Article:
ADVrider

Go Back   ADVrider > Riding > The perfect line and other riding myths
User Name
Password
Register Inmates Photos Site Rules Search Today's Posts Mark Forums Read

Reply
 
Thread Tools Search this Thread Display Modes
Old 09-10-2012, 02:25 AM   #361
explain
Adventurer
 
Joined: Dec 2010
Location: Eastern Europe
Oddometer: 34
Quote:
Originally Posted by Storm Shadow View Post
Im a fan of the right bike is what you already have
I'll second that. Perosonally for me gymkhana is not the goal in itself but rather meant to hone control skills with my current bike (Transalp), to discover those limits (lean angle, traction, turn radius) in relatively "safe" environment. During some research i came upon a citation of Naito Sensei (SRTT) that states
that "you can learn 4 times as much from practice in the rain" (link). By that quote i meant: will you really benefit as a rider from relaxing the initial conditions (perfect weather, more nimble bike e.g. pit-bike). I'd personally be more impressed by pilot's skills swinging around a 1200GS or other begemoth of a bike then a lightweight motard. But if you are into competitive G-hana - thats the other story.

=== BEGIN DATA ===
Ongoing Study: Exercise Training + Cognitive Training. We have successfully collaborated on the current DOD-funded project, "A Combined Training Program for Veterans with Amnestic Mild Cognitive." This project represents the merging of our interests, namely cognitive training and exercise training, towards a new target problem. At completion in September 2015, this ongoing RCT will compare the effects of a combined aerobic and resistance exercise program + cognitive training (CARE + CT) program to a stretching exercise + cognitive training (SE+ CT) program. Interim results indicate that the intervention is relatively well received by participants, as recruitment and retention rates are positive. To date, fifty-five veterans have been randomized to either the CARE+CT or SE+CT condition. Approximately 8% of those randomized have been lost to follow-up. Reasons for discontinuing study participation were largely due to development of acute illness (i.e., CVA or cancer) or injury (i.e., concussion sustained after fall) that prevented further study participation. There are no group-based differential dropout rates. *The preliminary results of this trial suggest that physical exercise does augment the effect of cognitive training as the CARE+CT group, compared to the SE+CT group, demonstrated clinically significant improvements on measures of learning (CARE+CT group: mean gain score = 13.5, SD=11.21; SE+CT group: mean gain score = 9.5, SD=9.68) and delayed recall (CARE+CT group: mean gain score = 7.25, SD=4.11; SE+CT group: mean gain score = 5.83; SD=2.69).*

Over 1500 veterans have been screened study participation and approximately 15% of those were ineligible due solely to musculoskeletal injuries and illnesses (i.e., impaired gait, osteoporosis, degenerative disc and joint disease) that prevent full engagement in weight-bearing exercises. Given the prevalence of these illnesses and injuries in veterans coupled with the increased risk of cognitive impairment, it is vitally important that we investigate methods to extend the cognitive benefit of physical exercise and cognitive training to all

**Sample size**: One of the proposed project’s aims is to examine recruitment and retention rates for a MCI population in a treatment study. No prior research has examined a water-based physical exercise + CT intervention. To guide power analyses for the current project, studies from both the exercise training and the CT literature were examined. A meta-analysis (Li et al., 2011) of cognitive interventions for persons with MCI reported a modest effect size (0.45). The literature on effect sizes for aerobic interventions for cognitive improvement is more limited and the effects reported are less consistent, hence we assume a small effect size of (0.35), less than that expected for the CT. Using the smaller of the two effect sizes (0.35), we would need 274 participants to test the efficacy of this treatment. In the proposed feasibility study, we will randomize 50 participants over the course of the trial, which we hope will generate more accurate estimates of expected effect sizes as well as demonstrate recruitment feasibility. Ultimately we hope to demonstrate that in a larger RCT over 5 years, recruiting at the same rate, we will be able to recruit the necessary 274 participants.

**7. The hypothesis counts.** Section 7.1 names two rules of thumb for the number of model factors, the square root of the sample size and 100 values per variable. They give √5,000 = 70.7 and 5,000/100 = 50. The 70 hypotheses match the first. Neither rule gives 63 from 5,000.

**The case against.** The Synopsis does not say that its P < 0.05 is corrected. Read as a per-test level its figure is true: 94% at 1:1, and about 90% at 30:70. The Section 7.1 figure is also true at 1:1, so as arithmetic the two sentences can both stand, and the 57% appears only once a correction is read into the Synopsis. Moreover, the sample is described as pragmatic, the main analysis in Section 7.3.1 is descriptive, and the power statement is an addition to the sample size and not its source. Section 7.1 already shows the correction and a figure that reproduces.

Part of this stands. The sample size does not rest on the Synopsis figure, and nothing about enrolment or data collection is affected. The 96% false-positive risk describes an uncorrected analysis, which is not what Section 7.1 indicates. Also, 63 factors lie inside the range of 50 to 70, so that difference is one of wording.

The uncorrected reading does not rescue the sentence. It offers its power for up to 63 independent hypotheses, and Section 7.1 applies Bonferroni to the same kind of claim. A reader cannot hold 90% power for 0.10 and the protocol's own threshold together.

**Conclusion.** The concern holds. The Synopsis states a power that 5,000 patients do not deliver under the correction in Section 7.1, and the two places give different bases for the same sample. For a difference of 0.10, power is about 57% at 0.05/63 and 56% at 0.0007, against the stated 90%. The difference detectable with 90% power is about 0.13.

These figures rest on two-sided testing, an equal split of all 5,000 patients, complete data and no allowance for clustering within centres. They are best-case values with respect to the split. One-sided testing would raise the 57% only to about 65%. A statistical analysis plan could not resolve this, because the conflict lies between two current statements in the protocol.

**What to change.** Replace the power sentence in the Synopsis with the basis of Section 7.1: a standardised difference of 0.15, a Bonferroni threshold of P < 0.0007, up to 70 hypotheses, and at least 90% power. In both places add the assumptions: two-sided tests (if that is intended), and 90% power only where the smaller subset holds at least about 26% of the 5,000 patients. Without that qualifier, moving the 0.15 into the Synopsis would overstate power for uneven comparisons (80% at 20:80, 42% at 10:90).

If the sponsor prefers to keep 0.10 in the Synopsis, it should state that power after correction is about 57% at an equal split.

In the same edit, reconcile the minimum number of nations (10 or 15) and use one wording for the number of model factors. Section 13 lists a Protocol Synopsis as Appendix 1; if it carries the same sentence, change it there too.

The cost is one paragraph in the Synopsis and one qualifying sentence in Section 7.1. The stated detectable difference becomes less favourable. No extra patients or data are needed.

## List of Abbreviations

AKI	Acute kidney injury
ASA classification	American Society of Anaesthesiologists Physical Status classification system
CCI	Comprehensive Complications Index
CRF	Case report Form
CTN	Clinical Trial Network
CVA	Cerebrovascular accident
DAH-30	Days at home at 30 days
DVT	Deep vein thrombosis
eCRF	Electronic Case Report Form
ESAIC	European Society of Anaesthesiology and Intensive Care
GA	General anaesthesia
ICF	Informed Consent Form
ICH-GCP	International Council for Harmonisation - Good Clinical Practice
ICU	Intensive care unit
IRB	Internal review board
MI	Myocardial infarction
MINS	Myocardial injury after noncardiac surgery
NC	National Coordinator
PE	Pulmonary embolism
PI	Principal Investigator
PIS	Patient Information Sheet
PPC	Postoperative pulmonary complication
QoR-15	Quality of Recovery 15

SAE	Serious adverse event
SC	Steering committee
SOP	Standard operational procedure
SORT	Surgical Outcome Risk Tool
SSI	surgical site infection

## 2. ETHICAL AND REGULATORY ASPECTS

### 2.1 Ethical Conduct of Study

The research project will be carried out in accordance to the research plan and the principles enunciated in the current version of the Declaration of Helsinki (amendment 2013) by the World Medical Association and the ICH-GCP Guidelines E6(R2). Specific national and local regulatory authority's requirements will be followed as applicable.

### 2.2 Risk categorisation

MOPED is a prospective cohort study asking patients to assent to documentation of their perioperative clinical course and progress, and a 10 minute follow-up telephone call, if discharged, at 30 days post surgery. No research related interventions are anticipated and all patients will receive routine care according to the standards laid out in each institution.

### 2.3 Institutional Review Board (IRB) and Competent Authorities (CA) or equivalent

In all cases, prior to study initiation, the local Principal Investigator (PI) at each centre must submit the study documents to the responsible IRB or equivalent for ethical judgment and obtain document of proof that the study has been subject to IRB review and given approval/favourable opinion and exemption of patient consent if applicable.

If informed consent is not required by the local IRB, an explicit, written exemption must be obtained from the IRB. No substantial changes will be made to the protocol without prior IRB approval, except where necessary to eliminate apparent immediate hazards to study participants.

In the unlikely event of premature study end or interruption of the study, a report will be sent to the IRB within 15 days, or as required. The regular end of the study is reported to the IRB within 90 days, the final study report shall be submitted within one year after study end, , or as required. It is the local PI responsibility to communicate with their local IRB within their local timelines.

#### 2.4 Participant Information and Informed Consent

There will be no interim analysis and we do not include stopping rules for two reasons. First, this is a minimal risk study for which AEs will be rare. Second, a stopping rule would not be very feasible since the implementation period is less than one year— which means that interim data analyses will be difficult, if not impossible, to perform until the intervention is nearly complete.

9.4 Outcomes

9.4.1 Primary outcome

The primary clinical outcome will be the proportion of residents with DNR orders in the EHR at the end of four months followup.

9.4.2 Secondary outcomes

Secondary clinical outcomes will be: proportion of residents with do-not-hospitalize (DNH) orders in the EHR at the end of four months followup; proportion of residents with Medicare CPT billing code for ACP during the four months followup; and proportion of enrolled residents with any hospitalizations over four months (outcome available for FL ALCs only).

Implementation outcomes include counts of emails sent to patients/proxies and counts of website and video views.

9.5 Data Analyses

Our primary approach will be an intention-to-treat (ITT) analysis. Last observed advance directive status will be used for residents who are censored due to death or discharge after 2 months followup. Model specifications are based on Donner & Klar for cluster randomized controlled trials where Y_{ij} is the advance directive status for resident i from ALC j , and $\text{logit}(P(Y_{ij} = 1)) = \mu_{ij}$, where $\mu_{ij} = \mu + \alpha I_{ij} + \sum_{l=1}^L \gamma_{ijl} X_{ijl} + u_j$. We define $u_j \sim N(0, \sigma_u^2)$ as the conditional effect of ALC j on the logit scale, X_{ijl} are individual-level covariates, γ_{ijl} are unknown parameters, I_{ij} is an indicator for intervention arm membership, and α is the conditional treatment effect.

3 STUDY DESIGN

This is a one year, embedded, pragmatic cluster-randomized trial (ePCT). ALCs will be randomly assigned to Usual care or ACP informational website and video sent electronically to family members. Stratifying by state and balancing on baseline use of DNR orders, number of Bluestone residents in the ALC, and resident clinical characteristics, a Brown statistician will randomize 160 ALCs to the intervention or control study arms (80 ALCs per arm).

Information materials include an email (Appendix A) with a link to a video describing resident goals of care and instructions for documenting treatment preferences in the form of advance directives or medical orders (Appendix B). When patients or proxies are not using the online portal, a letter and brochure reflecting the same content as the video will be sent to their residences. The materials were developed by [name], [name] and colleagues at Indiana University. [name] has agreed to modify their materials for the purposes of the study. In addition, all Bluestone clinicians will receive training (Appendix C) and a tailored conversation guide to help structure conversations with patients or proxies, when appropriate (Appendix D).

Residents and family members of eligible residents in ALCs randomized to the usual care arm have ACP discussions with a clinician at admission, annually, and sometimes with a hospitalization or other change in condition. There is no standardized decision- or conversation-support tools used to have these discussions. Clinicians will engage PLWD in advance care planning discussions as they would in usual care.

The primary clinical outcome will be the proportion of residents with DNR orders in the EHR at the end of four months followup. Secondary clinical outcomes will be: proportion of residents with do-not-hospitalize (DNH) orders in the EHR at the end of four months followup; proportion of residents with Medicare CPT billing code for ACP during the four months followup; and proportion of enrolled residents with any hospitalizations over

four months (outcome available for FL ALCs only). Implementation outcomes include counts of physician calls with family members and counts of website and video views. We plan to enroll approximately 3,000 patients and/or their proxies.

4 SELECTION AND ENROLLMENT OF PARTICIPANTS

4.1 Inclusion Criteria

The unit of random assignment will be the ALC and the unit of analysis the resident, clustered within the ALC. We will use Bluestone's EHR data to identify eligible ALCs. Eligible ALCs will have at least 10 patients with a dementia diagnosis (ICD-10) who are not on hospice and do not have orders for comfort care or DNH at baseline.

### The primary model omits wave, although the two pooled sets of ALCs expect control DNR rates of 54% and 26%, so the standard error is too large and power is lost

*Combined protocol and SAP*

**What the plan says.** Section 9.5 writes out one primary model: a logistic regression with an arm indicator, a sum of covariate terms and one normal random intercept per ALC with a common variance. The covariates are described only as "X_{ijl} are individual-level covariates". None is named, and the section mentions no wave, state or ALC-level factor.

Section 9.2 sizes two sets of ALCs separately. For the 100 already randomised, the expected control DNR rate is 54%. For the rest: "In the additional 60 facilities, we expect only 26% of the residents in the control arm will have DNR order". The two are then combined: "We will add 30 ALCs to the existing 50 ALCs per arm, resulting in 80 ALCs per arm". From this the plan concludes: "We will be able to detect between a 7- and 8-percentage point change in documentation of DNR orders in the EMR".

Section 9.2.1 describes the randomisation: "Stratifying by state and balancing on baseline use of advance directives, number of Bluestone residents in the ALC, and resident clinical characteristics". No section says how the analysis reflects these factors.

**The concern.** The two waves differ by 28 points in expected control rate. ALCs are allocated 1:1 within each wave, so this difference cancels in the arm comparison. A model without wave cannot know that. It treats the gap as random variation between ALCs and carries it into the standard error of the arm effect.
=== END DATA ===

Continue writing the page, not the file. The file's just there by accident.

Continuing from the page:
explain is offline   Reply With Quote
Old 09-10-2012, 04:29 AM   #362
Motogymkhanaman
Gnarly Adventurer
 
Joined: Aug 2012
Location: Stratford on Avon, England
Oddometer: 211
Our Japanese friends say that the tyres don't know it's raining. If you would like to see a great example of why that is so very true, check out our friend Fumikatsu Nakamura making mincemeat of a course in the tail-end of a Typhoon.

http://youtu.be/wowIzosna6I
__________________
Dedicated to the wonderful sport of Moto Gymkhana
Motogymkhanaman is offline   Reply With Quote
Old 09-10-2012, 04:29 AM   #363
Storm Shadow
Thread Ninja
 
Storm Shadow's Avatar
 
Joined: Jan 2011
Location: Arashikage Clan